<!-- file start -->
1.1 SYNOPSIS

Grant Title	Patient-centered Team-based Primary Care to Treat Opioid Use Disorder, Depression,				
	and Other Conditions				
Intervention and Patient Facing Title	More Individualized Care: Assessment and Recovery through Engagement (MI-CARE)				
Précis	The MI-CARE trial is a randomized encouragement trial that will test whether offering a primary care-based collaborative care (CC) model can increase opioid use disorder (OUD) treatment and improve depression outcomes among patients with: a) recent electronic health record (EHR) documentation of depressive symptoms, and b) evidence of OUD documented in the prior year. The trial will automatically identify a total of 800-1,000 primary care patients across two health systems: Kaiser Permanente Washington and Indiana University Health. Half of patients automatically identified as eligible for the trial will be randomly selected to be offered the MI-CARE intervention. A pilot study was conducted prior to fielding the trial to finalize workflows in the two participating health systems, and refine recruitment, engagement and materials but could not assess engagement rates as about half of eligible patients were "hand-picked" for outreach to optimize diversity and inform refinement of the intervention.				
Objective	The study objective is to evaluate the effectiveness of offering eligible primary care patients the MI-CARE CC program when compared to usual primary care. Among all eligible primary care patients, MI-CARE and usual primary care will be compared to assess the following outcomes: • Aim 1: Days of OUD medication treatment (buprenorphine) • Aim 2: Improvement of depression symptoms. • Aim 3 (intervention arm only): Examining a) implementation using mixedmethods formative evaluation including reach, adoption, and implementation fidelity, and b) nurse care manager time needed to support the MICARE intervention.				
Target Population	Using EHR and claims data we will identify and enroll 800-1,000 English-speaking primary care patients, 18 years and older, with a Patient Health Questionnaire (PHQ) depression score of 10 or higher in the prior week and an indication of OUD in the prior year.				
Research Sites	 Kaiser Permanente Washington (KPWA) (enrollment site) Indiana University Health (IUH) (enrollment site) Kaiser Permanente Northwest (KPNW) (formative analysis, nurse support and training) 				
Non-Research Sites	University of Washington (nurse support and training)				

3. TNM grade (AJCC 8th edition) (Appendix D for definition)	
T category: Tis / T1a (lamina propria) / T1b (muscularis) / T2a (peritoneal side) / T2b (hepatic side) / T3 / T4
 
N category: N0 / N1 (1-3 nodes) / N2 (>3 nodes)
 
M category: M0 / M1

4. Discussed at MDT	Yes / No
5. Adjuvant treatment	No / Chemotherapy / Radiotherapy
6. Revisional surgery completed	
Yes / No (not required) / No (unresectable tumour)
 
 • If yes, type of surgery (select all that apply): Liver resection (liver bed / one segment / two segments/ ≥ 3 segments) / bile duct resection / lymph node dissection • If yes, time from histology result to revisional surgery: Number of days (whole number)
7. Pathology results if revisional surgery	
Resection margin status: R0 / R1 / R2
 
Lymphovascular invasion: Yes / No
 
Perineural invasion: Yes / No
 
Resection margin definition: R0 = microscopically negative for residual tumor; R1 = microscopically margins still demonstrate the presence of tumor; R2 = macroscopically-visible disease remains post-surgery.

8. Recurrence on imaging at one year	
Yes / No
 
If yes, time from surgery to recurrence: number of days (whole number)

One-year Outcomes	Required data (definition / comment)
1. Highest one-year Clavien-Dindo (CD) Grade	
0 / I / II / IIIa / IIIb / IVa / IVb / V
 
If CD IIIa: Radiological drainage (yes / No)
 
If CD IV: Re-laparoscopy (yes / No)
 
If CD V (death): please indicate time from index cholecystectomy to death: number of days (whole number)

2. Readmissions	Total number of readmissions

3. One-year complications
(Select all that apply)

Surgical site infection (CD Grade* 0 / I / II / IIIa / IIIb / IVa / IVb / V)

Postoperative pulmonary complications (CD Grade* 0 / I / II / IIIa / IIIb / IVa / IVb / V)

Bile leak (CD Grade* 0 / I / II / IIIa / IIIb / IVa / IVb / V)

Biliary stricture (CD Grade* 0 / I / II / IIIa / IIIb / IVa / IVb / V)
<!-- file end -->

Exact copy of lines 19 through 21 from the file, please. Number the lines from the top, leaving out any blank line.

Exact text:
7. Pathology results if revisional surgery	
Resection margin status: R0 / R1 / R2
 
Lymphovascular invasion: Yes / No
 